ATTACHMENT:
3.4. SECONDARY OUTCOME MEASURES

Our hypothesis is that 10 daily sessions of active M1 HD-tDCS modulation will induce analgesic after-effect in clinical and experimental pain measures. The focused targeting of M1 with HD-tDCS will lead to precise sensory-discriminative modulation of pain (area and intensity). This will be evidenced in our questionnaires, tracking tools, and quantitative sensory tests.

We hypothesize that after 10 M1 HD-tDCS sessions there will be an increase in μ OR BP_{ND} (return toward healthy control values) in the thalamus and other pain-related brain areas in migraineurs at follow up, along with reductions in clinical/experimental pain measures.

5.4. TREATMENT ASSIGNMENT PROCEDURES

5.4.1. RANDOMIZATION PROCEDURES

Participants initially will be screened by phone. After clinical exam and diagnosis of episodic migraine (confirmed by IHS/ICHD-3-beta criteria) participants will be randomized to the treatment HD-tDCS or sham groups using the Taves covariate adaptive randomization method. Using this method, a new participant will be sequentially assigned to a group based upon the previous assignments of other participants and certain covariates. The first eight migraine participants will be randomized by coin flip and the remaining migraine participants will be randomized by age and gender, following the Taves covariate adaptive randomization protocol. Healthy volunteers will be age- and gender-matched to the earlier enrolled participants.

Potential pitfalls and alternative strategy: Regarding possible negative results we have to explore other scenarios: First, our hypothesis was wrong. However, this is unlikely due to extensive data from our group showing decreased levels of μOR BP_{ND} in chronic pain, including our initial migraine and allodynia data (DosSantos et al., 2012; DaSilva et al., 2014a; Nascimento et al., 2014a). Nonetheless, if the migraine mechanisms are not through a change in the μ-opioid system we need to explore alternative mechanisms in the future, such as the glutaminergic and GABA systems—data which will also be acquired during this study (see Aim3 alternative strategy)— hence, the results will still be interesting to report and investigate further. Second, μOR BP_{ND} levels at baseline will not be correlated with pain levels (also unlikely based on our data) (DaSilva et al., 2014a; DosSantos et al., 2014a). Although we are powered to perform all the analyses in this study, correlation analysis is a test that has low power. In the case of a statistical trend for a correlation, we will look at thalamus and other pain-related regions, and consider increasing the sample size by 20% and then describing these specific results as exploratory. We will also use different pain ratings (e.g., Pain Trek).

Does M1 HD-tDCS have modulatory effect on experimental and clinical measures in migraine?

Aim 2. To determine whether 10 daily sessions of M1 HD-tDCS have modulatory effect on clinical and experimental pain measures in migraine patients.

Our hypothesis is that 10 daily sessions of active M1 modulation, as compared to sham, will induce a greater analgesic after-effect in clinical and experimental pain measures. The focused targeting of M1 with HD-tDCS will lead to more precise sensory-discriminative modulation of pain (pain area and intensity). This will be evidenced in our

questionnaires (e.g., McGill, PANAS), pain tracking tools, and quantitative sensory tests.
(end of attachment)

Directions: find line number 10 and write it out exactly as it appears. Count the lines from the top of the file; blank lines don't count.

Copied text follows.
Our hypothesis is that 10 daily sessions of active M1 modulation, as compared to sham, will induce a greater analgesic after-effect in clinical and experimental pain measures. The focused targeting of M1 with HD-tDCS will lead to more precise sensory-discriminative modulation of pain (pain area and intensity). This will be evidenced in our